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Several companies that manufacture drugs used in the Ohio death penalty have spoken out in opposition to the misuse of their products in executions, raising more questions about whether the state has been obtaining them through subterfuge.
These companies include New Jersey-based Hikma and Pfizer, both of whom have publicly declared that they won’t allow their products to be used in executions. “Pfizer makes its products to enhance and save the lives of the patients we serve,” spokesman Steven Danehy said in an email. “We strongly object to the use of any of our products in the lethal injection process for capital punishment.”
“Since 2016, we have informed the Ohio Department of Rehabilitation and Correction on multiple occasions that Pfizer strongly objects to the use of its products as lethal injections for capital punishment. We asked them to return any Hospira or Pfizer manufactured Restricted Product in their possession and provided them with procedures to follow to return for a full refund.”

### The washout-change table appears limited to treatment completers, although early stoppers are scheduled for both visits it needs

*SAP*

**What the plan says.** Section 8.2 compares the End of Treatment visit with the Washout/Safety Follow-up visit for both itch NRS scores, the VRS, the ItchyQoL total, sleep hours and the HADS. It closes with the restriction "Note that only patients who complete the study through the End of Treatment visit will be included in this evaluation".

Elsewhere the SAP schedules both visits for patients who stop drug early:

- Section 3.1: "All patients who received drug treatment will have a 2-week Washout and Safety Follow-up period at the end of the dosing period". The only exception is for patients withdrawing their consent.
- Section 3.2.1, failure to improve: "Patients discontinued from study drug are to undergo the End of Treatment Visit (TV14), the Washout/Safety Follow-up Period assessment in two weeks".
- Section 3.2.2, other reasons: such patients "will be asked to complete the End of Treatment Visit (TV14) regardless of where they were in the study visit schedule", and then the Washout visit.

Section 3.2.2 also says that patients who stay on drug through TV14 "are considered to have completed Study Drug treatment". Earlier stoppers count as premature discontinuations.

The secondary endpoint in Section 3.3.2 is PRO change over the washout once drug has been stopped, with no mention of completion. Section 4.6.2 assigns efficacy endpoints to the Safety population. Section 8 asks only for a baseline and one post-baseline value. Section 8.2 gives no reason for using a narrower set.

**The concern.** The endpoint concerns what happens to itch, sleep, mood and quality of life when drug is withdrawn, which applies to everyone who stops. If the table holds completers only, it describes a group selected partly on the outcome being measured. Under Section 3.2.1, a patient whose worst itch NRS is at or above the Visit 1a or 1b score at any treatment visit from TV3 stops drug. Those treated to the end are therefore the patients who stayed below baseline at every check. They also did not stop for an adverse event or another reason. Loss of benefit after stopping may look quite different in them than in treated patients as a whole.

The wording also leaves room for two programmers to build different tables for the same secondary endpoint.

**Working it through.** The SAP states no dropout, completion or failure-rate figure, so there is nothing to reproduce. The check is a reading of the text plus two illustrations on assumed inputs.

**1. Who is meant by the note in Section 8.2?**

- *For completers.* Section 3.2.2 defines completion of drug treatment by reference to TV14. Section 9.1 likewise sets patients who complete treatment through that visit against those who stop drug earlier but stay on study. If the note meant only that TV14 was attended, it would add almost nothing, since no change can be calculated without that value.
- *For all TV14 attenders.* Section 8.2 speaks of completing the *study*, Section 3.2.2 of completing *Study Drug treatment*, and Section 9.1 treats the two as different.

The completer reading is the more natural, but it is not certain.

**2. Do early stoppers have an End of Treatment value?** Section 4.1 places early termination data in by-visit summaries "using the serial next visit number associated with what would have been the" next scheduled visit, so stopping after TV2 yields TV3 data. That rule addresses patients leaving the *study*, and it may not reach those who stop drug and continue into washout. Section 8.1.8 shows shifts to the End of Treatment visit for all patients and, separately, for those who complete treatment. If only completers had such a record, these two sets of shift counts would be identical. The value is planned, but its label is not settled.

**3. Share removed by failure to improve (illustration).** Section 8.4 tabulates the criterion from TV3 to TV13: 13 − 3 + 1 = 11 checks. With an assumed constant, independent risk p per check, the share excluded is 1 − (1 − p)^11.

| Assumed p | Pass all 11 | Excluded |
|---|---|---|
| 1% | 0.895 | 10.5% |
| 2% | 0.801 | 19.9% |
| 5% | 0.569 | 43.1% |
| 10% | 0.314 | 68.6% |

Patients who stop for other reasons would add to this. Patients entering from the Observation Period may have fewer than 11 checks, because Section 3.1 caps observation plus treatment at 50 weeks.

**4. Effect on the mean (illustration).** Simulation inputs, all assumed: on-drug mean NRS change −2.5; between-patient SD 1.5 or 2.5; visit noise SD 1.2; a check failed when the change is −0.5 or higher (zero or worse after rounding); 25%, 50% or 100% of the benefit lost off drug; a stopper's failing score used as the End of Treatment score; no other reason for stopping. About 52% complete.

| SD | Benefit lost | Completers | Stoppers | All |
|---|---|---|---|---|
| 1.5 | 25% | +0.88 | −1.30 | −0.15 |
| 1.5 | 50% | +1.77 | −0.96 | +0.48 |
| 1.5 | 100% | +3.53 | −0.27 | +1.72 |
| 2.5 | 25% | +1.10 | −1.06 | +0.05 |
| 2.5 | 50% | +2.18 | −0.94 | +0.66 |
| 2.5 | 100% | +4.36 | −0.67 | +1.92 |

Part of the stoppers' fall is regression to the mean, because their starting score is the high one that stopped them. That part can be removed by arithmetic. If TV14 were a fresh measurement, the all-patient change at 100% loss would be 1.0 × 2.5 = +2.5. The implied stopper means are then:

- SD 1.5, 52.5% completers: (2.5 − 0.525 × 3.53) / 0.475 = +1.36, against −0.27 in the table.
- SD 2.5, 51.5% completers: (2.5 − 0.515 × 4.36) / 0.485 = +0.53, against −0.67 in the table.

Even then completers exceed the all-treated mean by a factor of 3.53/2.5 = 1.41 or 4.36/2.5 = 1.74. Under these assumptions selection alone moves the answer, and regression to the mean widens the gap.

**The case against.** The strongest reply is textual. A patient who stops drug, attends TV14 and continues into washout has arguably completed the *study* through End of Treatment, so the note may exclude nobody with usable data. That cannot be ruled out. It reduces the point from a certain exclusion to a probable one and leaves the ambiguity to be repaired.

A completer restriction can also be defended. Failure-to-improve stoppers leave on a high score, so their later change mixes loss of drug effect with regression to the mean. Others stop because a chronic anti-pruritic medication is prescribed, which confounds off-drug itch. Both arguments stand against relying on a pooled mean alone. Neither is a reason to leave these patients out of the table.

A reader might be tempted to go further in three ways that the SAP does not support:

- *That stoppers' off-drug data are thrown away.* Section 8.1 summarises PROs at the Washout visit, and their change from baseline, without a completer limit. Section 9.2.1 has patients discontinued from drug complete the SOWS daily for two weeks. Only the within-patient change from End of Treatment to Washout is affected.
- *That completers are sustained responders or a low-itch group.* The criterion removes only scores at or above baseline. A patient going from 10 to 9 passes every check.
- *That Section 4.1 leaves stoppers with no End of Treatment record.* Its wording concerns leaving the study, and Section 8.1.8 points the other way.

Governor DeWine this year paused upcoming executions after a federal judge sitting in Dayton determined that midazolam didn’t have the pain-killing properties that supporters claimed. The judge also ruled that without such analgesic properties, injection of potassium chloride “would feel as though fire was being poured” into a prisoner’s veins.